Almost everyone we interviewed in Kenya have had their physical safety threatened at one time or another, and yet they all choose to continue their work. Supergay David Kuria, Kenya’s first openly gay candidate running for Senate, shows me a hate poster created by a religious group with the words “NOT WANTED” in big bold letters printed above David’s photo. Reverend Kimundu (pictured left), a retired military chaplain who advocates for the inclusion of LGBT people in the church, has received threatening phone calls and text messages. A Kenyan transgender woman tells us about a close call with neighbors who wanted to strip her and “find out who [she] truly was.”
Yet when we talked to several leaders in the community to ask, “What is Gay and Lesbian Life in Kenya?,” they tell us that while queer people still face persecution (after all, homosexual acts are still criminal in Kenya), things are getting a bit better. The number of LGBT organizations grow every year, and the younger generation in Kenya are much more open to discussing sexual orientation than their elders.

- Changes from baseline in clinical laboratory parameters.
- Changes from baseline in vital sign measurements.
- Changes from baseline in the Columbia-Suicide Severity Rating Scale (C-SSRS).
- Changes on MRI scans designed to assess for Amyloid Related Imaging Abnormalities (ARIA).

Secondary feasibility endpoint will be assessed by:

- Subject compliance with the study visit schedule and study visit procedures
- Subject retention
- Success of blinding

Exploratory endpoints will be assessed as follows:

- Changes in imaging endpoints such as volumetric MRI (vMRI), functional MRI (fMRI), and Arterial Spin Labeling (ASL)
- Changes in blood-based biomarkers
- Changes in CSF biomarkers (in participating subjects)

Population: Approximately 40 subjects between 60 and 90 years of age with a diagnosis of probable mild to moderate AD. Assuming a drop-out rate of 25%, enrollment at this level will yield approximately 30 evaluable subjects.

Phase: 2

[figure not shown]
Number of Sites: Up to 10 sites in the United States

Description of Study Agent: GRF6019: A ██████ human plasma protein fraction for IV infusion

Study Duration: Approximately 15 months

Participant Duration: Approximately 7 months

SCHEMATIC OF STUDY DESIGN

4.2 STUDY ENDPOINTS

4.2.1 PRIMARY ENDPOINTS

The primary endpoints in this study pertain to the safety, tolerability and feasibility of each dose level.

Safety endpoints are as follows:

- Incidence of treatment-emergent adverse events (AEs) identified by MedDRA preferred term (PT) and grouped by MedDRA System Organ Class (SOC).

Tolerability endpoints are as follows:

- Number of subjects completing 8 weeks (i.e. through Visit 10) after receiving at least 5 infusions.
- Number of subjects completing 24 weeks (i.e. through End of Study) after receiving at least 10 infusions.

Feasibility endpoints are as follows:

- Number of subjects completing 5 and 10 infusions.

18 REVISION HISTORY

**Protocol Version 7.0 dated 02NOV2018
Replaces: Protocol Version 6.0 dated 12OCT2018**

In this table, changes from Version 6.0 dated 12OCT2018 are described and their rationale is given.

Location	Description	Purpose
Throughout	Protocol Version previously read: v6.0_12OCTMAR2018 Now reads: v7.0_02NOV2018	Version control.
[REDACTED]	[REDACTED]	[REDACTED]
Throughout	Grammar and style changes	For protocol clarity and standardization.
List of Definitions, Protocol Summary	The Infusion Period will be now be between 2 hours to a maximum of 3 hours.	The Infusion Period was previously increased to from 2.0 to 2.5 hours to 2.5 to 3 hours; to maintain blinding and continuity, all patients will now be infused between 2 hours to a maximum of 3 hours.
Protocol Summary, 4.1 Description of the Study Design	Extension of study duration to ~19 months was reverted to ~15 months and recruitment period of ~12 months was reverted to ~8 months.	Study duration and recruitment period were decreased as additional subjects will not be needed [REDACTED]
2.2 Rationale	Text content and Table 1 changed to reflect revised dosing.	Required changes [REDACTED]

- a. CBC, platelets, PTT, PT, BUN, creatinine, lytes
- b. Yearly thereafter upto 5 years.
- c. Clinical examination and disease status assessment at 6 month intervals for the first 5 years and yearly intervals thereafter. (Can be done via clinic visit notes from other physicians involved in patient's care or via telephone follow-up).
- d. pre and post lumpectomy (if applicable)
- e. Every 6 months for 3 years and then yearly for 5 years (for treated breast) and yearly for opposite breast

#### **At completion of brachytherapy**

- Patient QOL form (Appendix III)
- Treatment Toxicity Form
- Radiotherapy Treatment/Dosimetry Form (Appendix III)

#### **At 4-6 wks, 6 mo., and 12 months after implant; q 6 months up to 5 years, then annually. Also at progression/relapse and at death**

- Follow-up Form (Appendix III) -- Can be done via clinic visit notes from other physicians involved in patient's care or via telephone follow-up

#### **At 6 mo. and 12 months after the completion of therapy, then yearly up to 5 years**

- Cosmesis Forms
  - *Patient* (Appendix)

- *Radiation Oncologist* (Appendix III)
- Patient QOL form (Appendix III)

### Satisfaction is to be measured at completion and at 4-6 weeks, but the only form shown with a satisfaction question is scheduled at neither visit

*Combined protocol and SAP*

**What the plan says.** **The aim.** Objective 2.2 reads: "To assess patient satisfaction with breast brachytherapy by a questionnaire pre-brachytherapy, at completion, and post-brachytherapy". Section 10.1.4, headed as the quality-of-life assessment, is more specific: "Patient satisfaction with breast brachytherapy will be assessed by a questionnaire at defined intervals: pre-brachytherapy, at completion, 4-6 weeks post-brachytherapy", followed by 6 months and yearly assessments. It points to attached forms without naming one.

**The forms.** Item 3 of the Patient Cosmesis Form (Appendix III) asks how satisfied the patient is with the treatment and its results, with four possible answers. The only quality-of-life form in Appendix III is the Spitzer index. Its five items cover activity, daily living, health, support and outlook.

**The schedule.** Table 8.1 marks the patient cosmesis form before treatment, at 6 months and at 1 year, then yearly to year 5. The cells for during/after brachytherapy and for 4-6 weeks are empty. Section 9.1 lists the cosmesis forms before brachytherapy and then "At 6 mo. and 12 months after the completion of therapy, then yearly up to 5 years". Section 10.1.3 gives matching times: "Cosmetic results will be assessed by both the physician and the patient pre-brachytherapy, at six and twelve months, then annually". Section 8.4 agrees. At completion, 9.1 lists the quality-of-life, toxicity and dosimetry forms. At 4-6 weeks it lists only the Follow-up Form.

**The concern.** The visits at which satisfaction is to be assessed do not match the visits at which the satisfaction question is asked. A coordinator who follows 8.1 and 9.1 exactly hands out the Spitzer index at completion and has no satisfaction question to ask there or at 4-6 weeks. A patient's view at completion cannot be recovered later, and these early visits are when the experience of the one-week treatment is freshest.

VIDEO: See what it’s like to travel to Kenya as a lesbian couple and meet the SuperQueers and Superallies bravely leading movement there…
One Friday night, Jenni and I meet up with David at a bar called Tacos, the one gay-friendly bar in town. When we enter the bar, we recognize the signs of our community: Lady Gaga, cheap cocktails, and lots of well-dressed men checking each other out.
But just as soon as we start feeling relaxed, our new friends warn us with a litany of don’ts: Don’t put your drink down or someone may drug you and steal your stuff. Don’t walk to the balcony area or a photographer may exploit you on film. And DON’T kiss because the bar staff will try to break you up.
It’s hard to feel at ease traveling through Kenya as a lesbian couple. We try to be inconspicuous in public, and we are careful to keep our voices low on public buses and restaurants when talking about gay issues.
Nearly every day of our stay, we see some gay-related article in local newspapers and magazines. Certainly much of the news is negative, such as a report of a suspected gathering of gay people being broken up by a mob of angry muslim leaders, or an op ed article criticizing the West for pushing African countries too hard on gay rights. But there is also positive news too, such as a spread on an African leader supporting gay equality, and a magazine article discussing the possibility of an openly gay presidential candidate.
From our photographs of Kenya, you’ll see that Jenni and I enjoy the country and found several places that we loved. While there is still a long road ahead for the LGBT movement in Kenya, we feel hopeful that things are moving in a positive direction.